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Port of Oakland to state agency: help us cope with COVID-19

[ May 1, 2020   //   ]

Port of Oakland Executive Director Danny Wan praised his agency’s coronavirus response but now issues a plea for help. The Port’s top official asked a key state regulator to support financial stabilization efforts as the pandemic cripples businesses.
“The Port of Oakland is operational in these unprecedented, challenging times and has stepped up for the state’s emergency response,” Mr. Wan told the State Lands Commission. “But we will need to adapt our business model to new realities and ask the Commission to continue to work with us to find creative, workable solutions to stabilize our finances.”

The Executive Director joined a video conference to address Commissioners assessing the impacts of COVID-19 in California. The Commission regulates the use of land entrusted to the Port nearly a century ago under the State Tidelands Trust.
Mr. Wan highlighted the Port’s official role as critical community infrastructure during the coronavirus pandemic. He pointed to three specific contributions:
• Continuing operations at Oakland International Airport even though passenger traffic has declined 95 percent;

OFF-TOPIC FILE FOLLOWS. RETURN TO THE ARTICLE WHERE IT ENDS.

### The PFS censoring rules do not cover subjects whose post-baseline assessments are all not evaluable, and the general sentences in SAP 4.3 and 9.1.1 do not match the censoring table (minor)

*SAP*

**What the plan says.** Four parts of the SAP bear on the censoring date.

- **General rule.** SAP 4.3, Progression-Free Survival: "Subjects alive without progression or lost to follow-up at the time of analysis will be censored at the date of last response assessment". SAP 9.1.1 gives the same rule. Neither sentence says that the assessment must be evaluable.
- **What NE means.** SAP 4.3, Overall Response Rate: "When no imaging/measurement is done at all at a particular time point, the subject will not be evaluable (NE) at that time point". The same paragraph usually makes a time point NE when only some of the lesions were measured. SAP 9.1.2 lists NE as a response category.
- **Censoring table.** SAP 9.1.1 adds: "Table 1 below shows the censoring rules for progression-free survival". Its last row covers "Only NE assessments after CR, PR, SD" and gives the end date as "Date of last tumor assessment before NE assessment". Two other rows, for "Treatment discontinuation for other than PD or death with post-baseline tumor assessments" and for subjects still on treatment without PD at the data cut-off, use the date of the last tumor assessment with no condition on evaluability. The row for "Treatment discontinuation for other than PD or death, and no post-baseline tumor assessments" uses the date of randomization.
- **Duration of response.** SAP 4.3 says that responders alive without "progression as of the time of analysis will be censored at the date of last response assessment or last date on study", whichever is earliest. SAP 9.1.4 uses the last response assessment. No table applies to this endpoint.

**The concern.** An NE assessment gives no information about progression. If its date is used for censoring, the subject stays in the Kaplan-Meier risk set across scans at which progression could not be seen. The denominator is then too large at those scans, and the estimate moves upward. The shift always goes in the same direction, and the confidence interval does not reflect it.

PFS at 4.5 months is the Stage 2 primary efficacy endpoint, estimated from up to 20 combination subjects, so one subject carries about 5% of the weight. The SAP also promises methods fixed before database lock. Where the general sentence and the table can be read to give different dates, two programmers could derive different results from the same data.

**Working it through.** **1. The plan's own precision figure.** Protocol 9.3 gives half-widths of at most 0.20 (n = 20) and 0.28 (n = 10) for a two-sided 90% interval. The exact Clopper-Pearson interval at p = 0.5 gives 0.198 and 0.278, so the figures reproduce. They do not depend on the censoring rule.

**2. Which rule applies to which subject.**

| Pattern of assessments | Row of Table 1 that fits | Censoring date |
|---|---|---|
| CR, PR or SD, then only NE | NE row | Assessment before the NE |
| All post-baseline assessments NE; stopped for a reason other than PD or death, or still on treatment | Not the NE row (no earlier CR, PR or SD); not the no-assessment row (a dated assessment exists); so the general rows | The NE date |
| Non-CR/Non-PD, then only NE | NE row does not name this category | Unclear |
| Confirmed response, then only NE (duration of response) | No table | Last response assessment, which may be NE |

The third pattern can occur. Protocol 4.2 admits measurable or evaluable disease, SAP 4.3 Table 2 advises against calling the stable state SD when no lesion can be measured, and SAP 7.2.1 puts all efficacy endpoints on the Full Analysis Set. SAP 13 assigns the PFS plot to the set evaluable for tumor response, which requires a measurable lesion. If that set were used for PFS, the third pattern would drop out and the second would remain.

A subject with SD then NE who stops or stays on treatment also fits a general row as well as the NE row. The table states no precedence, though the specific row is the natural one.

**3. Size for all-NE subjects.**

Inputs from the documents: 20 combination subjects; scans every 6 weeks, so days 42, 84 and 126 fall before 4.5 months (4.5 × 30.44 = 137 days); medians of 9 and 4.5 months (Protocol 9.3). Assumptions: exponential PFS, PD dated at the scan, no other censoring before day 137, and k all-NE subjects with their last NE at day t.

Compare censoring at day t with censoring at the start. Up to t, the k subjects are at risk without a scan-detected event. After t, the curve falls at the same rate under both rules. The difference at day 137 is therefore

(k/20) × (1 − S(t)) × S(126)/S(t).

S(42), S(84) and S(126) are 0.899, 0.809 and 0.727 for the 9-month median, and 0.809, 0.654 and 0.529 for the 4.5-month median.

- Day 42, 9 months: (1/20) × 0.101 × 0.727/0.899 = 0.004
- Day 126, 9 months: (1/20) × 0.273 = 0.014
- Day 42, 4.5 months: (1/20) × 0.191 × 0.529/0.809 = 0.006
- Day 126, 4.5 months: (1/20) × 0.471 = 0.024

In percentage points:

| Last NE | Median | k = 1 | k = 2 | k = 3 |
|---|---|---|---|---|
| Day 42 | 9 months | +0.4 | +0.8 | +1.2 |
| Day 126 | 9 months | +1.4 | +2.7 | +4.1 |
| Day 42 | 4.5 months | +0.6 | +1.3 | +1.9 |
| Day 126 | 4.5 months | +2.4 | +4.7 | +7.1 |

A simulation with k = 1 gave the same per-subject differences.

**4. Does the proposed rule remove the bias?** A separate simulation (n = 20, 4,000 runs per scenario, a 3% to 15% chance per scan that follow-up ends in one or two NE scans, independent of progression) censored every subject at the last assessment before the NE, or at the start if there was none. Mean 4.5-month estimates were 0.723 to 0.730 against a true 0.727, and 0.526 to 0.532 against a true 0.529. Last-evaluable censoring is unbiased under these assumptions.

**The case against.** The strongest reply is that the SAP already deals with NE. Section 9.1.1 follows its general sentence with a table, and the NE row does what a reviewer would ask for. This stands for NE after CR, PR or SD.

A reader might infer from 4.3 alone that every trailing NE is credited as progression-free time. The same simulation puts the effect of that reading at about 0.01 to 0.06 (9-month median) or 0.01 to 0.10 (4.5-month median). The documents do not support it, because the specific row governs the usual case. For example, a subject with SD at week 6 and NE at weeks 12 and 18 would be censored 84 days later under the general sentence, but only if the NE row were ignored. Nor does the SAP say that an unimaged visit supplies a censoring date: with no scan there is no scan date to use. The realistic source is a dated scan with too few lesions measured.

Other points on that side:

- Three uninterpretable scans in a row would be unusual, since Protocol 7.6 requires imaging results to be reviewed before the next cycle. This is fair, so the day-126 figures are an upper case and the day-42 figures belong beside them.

• Full operations at the Port of Oakland Seaport, though total cargo volume dropped 11 percent last month;
• Berthing the cruise ship Grand Princess last month to discharge passengers, some with COVID-19.
“Our staff, tenants and customers have been at the forefront of the COVID-19 crisis from the outset,” Mr. Wan said. “While our staff resources have been strained to their full limits and beyond, we are all completely dedicated to providing essential governmental functions and essential business services on behalf of our first responders and residents.”

Mr. Wan told Commissioners that the Port has concentrated on the health and safety of staff and customers. Now it’s coming to grips with a severe revenue shortfall. The Port doesn’t receive tax revenue, the Executive Director pointed out. With Airport and Seaport income falling, the Port expects to report steep financial losses in fiscal years 2020 and 2021.

The Port has stopped discretionary spending and suspended hiring and travel, Mr. Wan said. “We can no longer expect any semblance of business as usual in our operations,” the Executive Director declared.

Mr. Wan said the Port is seeking assistance from government relief programs. He asked the Commission to advocate for those efforts.

“We’re confident in our ability to be resilient amidst the crisis,” Mr. Wan said. “We ask that you partner with us in in a manner that is consistent both with this new reality and with the principles set forth with the Tidelands Trust.”

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